Many patients may be left without options

The full impact of these regulatory changes isn’t known yet. In clinical practice, it’s hard for both health-care professionals and patients to accept and respond to these changes.

Although the new rules may reduce harms from prescription opioids, they may make it harder for chronic pain patients to access medicines.

Opioids are often prescribed when patients are unable to use other medicines, or when they’re not effective.

Other strategies to manage pain, such as seeing a physiotherapist or psychologist, are often expensive and there can be long wait times to see pain specialists.

Reduced access to opioids may mean patients are left without pain management options.

Read more:
Thinking of taking opioids for low back pain? Here’s what you need to know

Prescribers can still give opioids to patients with chronic non-cancer pain, if they think the benefits of continuing the medication will outweigh the risks. However, there were initial concerns from doctors on how to implement these changes.

Many researchers have longstanding concerns opioids may be stopped without gaining consent from patients.

In the United States, abrupt and forced opioid tapering has caused significant issues. These include increased or uncontrolled pain, acute opioid withdrawal, use of illicit opioids, depression and suicide.

Alternatively, evidence suggests shared decision making between health-care professionals and patients may improve communication, patient satisfaction and the success of opioid tapering.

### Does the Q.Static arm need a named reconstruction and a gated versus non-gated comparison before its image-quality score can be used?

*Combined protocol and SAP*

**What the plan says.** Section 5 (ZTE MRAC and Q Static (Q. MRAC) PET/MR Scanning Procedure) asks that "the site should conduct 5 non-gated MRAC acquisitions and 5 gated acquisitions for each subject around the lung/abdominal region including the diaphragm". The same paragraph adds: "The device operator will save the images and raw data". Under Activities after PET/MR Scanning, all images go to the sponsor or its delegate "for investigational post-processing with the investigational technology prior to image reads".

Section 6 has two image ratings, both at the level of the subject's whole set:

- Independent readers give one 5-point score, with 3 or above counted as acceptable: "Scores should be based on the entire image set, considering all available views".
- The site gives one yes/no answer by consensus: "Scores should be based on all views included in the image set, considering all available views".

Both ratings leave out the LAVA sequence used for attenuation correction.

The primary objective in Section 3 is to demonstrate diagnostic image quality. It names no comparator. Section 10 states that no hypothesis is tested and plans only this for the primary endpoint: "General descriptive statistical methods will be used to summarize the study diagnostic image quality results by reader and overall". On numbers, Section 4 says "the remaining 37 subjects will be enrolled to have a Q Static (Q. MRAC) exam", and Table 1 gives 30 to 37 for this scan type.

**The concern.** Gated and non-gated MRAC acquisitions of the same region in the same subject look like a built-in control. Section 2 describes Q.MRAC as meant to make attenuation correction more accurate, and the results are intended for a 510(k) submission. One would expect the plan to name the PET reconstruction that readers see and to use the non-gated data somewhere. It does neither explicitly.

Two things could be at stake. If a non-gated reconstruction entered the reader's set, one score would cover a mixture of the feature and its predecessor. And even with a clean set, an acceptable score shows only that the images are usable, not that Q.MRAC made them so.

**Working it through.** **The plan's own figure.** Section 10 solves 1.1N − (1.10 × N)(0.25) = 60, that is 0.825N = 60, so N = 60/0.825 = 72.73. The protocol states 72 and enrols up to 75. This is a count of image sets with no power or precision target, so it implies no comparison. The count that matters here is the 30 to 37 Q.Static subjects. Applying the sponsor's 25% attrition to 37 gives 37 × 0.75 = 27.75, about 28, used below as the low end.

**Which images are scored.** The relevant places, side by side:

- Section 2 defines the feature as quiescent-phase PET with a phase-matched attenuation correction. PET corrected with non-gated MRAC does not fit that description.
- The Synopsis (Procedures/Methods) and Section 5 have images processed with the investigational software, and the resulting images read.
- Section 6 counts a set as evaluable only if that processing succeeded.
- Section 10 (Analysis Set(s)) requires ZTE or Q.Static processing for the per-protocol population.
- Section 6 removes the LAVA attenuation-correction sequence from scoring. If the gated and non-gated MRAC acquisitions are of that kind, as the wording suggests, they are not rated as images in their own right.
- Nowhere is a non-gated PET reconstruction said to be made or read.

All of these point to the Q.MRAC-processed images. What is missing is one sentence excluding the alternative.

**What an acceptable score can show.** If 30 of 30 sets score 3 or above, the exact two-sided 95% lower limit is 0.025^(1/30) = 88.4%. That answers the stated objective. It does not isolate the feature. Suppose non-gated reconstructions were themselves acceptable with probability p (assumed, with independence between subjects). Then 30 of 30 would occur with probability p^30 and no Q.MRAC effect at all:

If opioids are to be discontinued for certain patients, it must be done safely.

We shouldn’t use a ‘one-size-fits-all’ approach

Health-care professionals must consider ways in which patients can access appropriate and affordable pain management.

Access to non-opioid pain management can be limited for many people, particularly non-drug treatments such as physiotherapy, psychology or multidisciplinary pain management. Challenges include high out-of-pocket costs, lack of availability particularly in rural and remote locations, and long waiting lists.

With the new regulations, each prescriber will need to make a decision about the harms and benefits of ongoing opioid use for individual patients.

If opioids are to be stopped for a patient, clinical practice guidelines recommend to wean gradually to prevent withdrawal symptoms.

Despite efforts to inform Australian health-care professionals on the changes, many still feel they need more guidance on how to successfully deprescribe opioids.

There are resources available for both health-care professionals and patients to assist with opioid tapering. Australian clinical practice guidelines on opioid deprescribing are under development and are due to be published in 2022.

Aili Langford, Bpharm (Hons), PhD Candidate School of Pharmacy, Faculty of Medicine and Health, University of Sydney; Carl Schneider, Senior Lecturer, Sydney Pharmacy School, Faculty of Medicine and Health, University of Sydney; Christine Lin, Professor, University of Sydney, and Danijela Gnjidic, Associate Professor and NHMRC Dementia Leadership Fellow, School of Pharmacy, Faculty of Medicine and Health, University of Sydney, University of Sydney

This article is republished from The Conversation under a Creative Commons license. Read the original article.